Tales From The Betting Ring – Cheltenham Festival Thursday 2014

The course was shrouded with mist first thing but fears of an abandonment followed by a 13-race Gold Cup day were soon dispelled along with the poor visibility. It was still a little dank when I ventured to the Best Mate enclosure to see how things had been going over there. Everyone seemed quite happy, as in Tatts the results and winnings had been better on the Tuesday but the general feeling was a contented one. The ever-exuberant Dave Hazell was as ever, exuberant with his delightful family betting in two pitches. He was helping set both up with a smile and even proved to be pretty good at selling Skint Mobs for me too. (If anyone wants one I still have several left though! Details here http://wp.me/p1dLbd-9n)

Dave Hazell directs the task of joint erection while his daughter Lucy waits patiently.

Dave Hazell directs the task of joint erection while his daughter Lucy waits patiently.

Dave was brightening the place up with his cheerful demeanour but bookie Guy Faber had gone one step better. It’s safe to say that it’s unlikely you’ll find his jacket off the peg anywhere, at least I doubt it. Some elements of the main ring could have done with some cheering up. Poor old Paul Metcalfe, betting as Jack Bevan, established 1897 has been having a torrid time of things. Anyone who read this blog on Tuesday will have been saddened to read that his accommodation had gone bust taking his deposit with it. Miffed by doing his dough in cold blood before the starter had even stepped on his rostrum he’d decided to commute to and from Torquay every day. Sadder still that cost him even further after being pulled over slightly exceeding the speed limit on the way home last night. He didn’t let on but I’m told he was a century lighter than before being given the tug. He was sticking to his guns and refusing to stay for the final night. Ian, his long-suffering right hand man didn’t look over enamoured with the decision but stayed tight-lipped.

Suits you sir.

Suits you sir.


If you thought things couldn’t get any worse elsewhere, they were, poor Geoff Banks was in turmoil. He’d paid ‘Eighty odd quid for a bottle of champagne that should be only thirty-odd’. If that wasn’t bad enough, the salt was well and truly rubbed into his already stingy wound; ‘They served it to me in a plastic glass’ he seethed with a look of contempt normally reserved for the sort of stuff one hates to find on one’s shoe. A disgrace indeed. His staff looked very very sad for him but the whole team appeared to have gotten over the trauma before the first and raised a smile for the camera. Very stoic of them I thought.

Geoff Banks and staff put on a brave face after a terribly traumatic time in the Champagne Bar

Geoff Banks and staff put on a brave face after a terribly traumatic time in the Champagne Bar


All of the aforementioned may well have cheered up more when Taquin Du Seuil won the first, it was a 7/1 from 8/1 victor but fourth in the betting, a result of sorts. The finish of the meeting so far was fought out in the Pertemps Network Final. Fingal Bay and Southfield Theatre went past the post together but to the naked eye it looked as if Fingal Bay, the 9/2 favourite had won the race from the 20/1 shot despite the finish being desperate. Favourite backers around me obviously thought they had won and were delirious. So much so that many of them didn’t see the slow motion re-run on the big screen, those that did let out a gasp it was a real bobber. After what seemed like an age but was probably only a minute, the result was given, first impressions had been correct, but only by a nose. In other words a dead-heat before judges were able to magnify to the nearest pixel.  Now the ring were on the back foot the cup being snatched from their lips.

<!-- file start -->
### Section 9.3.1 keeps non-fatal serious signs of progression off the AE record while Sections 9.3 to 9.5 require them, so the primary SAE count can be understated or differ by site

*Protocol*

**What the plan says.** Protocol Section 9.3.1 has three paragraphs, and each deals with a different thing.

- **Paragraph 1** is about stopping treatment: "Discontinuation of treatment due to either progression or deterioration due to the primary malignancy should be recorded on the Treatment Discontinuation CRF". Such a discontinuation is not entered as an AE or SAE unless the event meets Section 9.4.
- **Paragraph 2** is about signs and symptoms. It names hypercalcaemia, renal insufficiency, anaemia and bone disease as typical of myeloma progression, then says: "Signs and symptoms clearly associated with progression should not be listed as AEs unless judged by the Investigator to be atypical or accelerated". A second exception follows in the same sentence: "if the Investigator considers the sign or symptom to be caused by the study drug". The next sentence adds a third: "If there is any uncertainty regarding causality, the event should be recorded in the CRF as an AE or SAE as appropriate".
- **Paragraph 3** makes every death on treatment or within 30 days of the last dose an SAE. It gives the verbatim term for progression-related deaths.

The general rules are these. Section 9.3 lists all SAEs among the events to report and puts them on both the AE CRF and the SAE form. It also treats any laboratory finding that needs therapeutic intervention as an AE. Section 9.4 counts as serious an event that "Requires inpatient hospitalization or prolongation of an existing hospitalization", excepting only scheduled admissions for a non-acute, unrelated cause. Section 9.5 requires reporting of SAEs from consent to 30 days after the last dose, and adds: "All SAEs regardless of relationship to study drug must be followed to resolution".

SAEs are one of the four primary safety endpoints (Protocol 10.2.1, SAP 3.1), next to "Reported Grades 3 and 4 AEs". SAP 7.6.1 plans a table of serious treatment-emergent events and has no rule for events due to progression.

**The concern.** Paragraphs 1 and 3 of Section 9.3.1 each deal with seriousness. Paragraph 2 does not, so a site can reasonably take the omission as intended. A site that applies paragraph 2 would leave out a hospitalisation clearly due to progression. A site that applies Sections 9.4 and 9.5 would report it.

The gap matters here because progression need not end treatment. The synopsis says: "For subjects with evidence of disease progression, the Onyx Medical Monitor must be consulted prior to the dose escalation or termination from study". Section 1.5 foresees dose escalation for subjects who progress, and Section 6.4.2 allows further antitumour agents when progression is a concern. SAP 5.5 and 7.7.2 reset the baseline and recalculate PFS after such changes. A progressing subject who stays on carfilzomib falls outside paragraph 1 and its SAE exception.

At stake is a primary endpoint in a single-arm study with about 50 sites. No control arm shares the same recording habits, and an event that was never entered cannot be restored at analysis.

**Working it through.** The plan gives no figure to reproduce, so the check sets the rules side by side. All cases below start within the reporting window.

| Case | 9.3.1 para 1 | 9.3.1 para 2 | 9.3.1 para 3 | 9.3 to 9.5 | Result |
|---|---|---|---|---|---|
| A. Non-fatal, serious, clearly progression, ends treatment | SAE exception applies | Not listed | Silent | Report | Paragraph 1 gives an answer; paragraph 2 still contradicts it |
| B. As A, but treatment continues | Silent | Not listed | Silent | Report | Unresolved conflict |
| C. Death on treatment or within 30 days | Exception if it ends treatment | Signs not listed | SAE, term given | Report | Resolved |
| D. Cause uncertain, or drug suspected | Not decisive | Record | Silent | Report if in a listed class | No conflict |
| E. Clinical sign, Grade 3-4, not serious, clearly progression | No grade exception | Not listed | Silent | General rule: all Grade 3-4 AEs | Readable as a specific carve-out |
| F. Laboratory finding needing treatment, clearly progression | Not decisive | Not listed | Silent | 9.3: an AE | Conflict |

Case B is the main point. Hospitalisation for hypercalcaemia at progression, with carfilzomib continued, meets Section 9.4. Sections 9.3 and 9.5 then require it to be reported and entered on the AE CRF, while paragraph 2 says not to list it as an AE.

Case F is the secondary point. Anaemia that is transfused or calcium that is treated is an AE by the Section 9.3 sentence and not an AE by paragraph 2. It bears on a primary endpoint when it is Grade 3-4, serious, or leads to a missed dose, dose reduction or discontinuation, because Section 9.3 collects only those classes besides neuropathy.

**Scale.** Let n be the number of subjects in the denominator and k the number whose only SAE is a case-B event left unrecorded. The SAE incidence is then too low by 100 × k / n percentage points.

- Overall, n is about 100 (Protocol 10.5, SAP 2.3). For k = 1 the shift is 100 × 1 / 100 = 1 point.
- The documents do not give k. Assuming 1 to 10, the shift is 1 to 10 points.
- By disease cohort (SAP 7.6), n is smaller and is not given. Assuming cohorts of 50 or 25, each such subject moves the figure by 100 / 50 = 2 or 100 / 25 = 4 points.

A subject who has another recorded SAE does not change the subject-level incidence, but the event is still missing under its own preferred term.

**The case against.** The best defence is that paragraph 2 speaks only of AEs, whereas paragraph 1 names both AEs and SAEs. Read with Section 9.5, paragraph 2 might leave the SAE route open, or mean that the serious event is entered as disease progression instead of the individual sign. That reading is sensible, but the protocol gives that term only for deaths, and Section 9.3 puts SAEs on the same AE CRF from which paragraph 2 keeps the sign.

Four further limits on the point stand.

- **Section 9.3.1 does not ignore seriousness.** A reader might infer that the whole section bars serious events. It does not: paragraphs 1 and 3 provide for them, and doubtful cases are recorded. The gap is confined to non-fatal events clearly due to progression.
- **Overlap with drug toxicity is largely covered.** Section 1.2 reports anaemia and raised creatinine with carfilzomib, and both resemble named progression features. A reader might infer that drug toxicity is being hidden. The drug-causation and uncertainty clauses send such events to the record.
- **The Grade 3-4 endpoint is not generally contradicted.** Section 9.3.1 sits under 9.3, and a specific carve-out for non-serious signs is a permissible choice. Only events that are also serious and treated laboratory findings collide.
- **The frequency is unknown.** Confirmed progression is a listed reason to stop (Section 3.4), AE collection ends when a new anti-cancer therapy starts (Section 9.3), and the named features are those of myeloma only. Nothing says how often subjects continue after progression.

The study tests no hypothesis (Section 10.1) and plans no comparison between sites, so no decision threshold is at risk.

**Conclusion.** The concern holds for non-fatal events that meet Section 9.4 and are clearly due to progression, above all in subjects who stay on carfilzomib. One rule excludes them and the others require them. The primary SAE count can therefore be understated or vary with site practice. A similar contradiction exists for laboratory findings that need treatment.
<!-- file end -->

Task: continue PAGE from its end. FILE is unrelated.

Then along came David Pipe to sock it to them again when Dynaste made no mistake winning the Ryanair, landing plenty of chunky bets which included a £30,000 – £9000. The World Hurdle had been the most anticipated race of the day. Most people were looking forward to a supposed battle between Big Buck’s and Annie Power. That was the tussle in the betting ring with by far the most action surrounding those two. One firm on the rails was reported to have laid a £60,000 – £40,000 which must have had him slightly worried approaching the last. Luckily for the bookie and sadly for punter More Of That came to spoil the party, the winner had seen a couple of four-figure bets for it at around 10/1 and returned 15/2 but was still a cracking result.

As often seems the case after the main event the ring seems to thin markedly and that was the case today. Hardly surprising with two fiendishly hard handicaps to fathom. Those who went with the ‘When in doubt back Pipe’ theory got the money when Ballynagour made a 12/1 mockery of the supposed competitive nature of the race by hacking up, beating 5/1f Colour Squadron into second. The same theory about the Pipes went went astray in the last when Spring Heeled obliged also at 12/1. I’m told a whole posse of racecourse photographers were tipped the winner at at open day recently. Some had it spark bang off, while others were cursing their caution by not backing it, not all happy snappers. Naturally such is the camaraderie within their ranks I’m sure the haves will treat the have nots………..

I didn’t stay about for the Charity Race but some bookies did bet on it, I am told Martyn Of Leicester’s form man put the winner up so he had a skinner, at the time of writing he was still working out how much of a bonus to bung him. Charity begins at home of course on course!

(c) Simon Nott

Devon Life review

Devon Life review



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